Yes, WLC is an analytical philosopher. Not sure where you got the idea that he wasn't but if you have a source saying that he isn't, please provide it. Bill the Cat 7 (talk) 15:58, 26 December 2014 (UTC)
From the wikipedia page "characterized by an emphasis on clarity and argument (often achieved via modern formal logic and analysis of language) and a respect for the natural sciences." This is untrue of Craig. The fact that he thinks that intelligent design is a viable alternative for evolution is proof of this. The rest of the edits (criticism and controversy) still hold. DocHeuh (talk) 03:05, 27 December 2014 (UTC)
Analytic philosophy is a school to which virtually all philosophy departments in the U.S. subscribe to. Your comments above simply reflect your own philosophical disagreements with WLC, and thus have no place in a BLP any more than mine. Bill the Cat 7 (talk) 15:07, 27 December 2014 (UTC)
Analytic philosophy is just what it sounds like. It focuses on analysis of concepts and putting them into a deductive format. This can be contrasted to the school of Continental Philosophy, which expresses ideas through through prose. Friedrich Nietzsche is an example of the latter. Certainly, you aren't arguing that Craig is a continental philosopher?--TMD Talk Page. 22:37, 27 December 2014 (UTC)

Hi guys, I'm acting as a WP:3O here between User:Heuh0 and User:TMDrew as there seems to be some history between you two, I have just made comments on another page of dispute between the two of you. After reading Heuh0's recent edit, while correctly written and appropriate to make such a paragraph/distinction in this article, you SHOULD NOT have made this edit without letting another editor reply. As a third opinion I can tell you that the content was correct and also that the section is needed to serve an optimal WP:NPOV, and in this case, also due to my appearance as a WP:3O, the edit can be kept, to other editors therefore, please do not revert this edit. However, where TMDrew was correct was that you must talk in the talk page first. DO NOT, I repeat DO NOT edit in the future before your discussion reaches a consensus. This applies to all other editors in the discussion. Dirac (talk) 05:40, 26 December 2014 (UTC)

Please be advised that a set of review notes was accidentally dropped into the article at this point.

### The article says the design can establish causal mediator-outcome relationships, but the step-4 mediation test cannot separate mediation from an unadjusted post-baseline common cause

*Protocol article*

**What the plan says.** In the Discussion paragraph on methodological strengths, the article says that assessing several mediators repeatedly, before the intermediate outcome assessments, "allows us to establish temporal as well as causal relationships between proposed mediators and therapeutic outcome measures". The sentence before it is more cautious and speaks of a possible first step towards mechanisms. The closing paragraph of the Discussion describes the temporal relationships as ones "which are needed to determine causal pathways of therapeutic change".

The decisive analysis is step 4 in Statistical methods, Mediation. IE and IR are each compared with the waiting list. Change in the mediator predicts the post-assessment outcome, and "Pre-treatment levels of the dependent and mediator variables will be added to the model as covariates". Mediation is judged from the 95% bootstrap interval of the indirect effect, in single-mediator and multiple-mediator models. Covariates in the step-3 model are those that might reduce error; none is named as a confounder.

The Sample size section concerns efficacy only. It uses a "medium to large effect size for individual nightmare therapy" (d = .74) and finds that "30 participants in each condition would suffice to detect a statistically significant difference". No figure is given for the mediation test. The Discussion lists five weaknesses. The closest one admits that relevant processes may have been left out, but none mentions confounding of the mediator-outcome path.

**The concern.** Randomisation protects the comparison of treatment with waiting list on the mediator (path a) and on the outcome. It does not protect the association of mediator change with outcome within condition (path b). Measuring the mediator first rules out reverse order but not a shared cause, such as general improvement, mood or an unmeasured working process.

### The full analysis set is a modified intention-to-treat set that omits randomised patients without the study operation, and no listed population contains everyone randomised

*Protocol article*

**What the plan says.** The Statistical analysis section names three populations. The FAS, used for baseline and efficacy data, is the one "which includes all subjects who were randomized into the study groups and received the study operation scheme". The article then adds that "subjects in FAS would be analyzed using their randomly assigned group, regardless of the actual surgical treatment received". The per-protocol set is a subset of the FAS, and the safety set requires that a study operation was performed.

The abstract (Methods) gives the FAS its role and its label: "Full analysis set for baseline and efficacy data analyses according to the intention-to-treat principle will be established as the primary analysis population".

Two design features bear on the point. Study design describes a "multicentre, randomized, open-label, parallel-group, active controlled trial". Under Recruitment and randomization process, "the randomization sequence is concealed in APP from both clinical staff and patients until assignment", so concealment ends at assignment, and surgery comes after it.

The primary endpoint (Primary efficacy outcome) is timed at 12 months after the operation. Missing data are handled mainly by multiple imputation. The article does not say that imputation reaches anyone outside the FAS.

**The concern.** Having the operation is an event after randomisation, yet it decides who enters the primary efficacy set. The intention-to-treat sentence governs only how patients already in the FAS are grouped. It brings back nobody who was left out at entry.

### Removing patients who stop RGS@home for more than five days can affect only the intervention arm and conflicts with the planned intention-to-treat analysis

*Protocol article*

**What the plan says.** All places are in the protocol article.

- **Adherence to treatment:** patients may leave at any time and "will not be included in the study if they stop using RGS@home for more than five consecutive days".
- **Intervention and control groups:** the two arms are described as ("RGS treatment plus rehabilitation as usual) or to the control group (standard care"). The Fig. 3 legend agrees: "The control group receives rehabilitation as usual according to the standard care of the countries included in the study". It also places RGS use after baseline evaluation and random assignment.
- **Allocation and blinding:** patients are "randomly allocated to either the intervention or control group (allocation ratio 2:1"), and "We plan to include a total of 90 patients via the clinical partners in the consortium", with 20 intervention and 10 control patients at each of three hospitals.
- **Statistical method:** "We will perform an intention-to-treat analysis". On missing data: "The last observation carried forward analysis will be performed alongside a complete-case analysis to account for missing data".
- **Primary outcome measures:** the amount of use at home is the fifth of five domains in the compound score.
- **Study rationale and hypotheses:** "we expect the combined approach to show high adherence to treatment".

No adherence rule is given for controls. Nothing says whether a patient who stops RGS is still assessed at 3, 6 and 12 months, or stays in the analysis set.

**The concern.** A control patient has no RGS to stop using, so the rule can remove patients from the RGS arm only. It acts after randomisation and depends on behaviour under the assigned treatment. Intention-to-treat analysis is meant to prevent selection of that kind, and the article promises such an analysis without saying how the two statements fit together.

@Bill the Cat: You can't prove a negative. Don't be silly. According to you, one should provide source where people said what attributes don't belong to Craig? That doesn't make sense. I think one should provide a source which says that Craig is a analytical philosopher. And thx @Dirac, I approve your comment.--Lexikon-Duff (talk) 23:45, 27 December 2014 (UTC)
I have added two citations regarding his status as an analytic philosopher, and can find more if needed.--TMD Talk Page. 20:08, 28 December 2014 (UTC)
@LD: Yes, you can prove a negative. I think we can all agree that we can prove that WLC is not a Muslim. At any rate, TMD provided a reference. Bill the Cat 7 (talk) 17:41, 29 December 2014 (UTC)